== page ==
Protecting patient data is patient care
Written by Chief Technology Officer, Dominique Powis. Originally appeared on LinkedIn, reposted here with permission.
Trust is critical to any successful relationship and even more so for healthcare professionals and their patients. At its core, trust is the belief that something is safe and reliable. It’s about having confidence in someone’s ability, and an expectation that they’ll conduct themselves with transparency and integrity.
Typically, trust in healthcare has been primarily based on skills and qualifications – the patient knowing they’re in ‘good hands’. Having confidence in the medical knowledge and expertise of their healthcare professional, on whom they are dependent for their treatment and recovery.
Trust is also connected to the vulnerability of the patient, who often has to disclose their personal history and information about their health. Without trust, the patient may not be inclined to provide all medically relevant information, or even access healthcare services, potentially resulting in incorrect care or no care at all.
A high level of trust between a patient and their healthcare professional can lead to better health outcomes as well. A 2017 study concluded that patients experienced higher satisfaction and more improved health and symptom-related subjective outcomes when they trusted their healthcare professional.
The evolution of patient trust
Has patient trust evolved over the years?
Trust in healthcare professionals remains very high. In a 2019 Ipsos poll, Australians still regarded doctors as the most trustworthy profession.
However, in the era of digital health records, telehealth and wearable devices, trust in technology and the ability for data to be kept secure and private, remains an issue for many people.
High profile data breaches, from Facebook to Microsoft to Victorian hospitals, have brought cyber security front of mind for many people.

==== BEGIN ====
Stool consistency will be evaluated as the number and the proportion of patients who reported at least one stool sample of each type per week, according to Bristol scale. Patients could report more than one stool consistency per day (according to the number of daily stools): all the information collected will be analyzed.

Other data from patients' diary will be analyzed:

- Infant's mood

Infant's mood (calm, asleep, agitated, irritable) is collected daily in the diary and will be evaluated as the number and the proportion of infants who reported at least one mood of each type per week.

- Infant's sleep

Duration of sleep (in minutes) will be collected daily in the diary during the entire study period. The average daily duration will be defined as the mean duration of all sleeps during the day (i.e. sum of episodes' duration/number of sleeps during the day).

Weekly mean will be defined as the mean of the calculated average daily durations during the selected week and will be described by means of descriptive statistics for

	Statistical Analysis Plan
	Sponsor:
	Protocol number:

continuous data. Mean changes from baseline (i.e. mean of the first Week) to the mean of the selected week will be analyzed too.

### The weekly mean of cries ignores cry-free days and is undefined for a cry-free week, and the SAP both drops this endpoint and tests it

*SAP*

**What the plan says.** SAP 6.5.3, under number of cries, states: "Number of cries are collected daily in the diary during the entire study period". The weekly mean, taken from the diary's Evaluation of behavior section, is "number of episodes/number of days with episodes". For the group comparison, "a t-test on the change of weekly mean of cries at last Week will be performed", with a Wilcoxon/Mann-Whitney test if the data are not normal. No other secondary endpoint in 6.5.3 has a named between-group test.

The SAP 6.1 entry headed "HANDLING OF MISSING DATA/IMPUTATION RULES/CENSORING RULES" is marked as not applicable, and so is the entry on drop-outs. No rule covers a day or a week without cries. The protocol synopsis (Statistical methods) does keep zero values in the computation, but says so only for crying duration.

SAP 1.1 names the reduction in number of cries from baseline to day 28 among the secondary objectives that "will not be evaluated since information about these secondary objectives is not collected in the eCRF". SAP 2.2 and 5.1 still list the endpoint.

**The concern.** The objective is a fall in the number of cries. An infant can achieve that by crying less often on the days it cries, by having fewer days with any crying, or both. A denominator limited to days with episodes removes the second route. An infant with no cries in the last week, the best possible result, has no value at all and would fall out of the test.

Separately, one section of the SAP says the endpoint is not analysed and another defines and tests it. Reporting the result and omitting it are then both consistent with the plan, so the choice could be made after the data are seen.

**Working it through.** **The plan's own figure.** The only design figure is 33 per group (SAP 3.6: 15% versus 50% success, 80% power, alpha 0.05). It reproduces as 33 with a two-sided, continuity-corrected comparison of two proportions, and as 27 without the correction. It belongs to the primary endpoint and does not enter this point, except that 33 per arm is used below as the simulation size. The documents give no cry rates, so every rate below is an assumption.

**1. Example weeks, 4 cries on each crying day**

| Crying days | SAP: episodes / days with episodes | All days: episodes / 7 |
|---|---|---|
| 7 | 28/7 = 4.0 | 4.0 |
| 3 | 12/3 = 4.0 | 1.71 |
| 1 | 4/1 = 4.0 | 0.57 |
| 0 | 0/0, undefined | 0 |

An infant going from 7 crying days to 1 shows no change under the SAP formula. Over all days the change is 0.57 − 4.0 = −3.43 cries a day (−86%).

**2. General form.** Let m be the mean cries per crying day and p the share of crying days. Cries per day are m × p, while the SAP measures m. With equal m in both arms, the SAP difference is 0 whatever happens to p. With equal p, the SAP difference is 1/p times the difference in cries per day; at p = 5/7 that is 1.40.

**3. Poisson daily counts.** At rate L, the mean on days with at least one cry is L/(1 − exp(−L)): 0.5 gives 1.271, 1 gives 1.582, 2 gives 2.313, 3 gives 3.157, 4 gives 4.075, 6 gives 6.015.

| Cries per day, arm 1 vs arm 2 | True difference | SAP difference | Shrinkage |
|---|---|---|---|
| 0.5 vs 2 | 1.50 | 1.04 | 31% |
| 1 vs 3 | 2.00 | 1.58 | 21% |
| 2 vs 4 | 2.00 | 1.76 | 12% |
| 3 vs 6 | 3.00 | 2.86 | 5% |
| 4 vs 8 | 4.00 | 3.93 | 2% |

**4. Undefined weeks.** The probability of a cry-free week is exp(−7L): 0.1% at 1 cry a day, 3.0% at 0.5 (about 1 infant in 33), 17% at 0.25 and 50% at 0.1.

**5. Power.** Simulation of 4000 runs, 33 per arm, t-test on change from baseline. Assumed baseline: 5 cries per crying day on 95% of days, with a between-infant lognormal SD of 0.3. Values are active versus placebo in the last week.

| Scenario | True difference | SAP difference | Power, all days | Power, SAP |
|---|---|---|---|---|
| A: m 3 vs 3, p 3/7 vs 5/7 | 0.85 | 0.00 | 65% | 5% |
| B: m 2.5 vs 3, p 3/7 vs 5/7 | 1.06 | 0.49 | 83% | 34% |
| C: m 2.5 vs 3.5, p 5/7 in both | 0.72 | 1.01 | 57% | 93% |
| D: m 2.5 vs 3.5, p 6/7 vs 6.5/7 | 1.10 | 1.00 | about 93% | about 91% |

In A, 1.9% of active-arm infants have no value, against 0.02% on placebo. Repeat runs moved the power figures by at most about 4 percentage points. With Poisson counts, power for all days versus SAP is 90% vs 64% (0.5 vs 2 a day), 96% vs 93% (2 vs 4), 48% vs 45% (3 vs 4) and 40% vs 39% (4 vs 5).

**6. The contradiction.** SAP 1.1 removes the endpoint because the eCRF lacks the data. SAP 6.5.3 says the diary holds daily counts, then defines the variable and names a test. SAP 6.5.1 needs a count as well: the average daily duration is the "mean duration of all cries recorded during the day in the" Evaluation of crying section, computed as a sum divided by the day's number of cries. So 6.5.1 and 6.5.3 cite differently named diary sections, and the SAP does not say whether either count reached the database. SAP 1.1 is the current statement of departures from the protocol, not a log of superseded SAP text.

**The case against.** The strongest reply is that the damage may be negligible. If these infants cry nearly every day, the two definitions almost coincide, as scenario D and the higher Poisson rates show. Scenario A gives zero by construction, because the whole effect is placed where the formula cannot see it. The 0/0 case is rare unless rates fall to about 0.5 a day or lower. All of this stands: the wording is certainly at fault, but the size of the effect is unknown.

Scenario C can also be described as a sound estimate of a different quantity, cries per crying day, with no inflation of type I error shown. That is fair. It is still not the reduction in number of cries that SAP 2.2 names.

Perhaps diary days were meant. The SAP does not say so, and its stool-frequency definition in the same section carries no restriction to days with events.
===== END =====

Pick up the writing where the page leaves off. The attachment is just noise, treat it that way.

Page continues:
All too frequently, unauthorised individuals are gaining access to healthcare data, placing patients at risk. In fact, the health sector remains the highest reporting industry sector (23% of all breaches).
Healthcare is a target for cyber criminals because sensitive personal and medical information holds high value – higher value than credit card details. Stolen health records can be sold to fund criminal activity and facilitate identity theft, blackmail or extortion. Valuable health-related data is generally accompanied by personally identifiable information which can be bought and sold on the dark web.
So, in 2021, I would argue that trust is also gained through the patient knowing their personal information is secure: if I’m going to trust you with my information, I want to be confident that you’re treating it with extreme care – from when I check in at reception, to how you share medical details with specialists, to the clinical software and security framework in your practice.
Traditionally, data hasn’t always been treated as an integrated part of a patient’s wellbeing or safety, but that’s becoming more and more relevant.
Security and confidentiality of patient data is critically important to developing a system of secure doctor-patient communication channels, while secure transmission of results is imperative to the patient experience and the care they are and going to receive.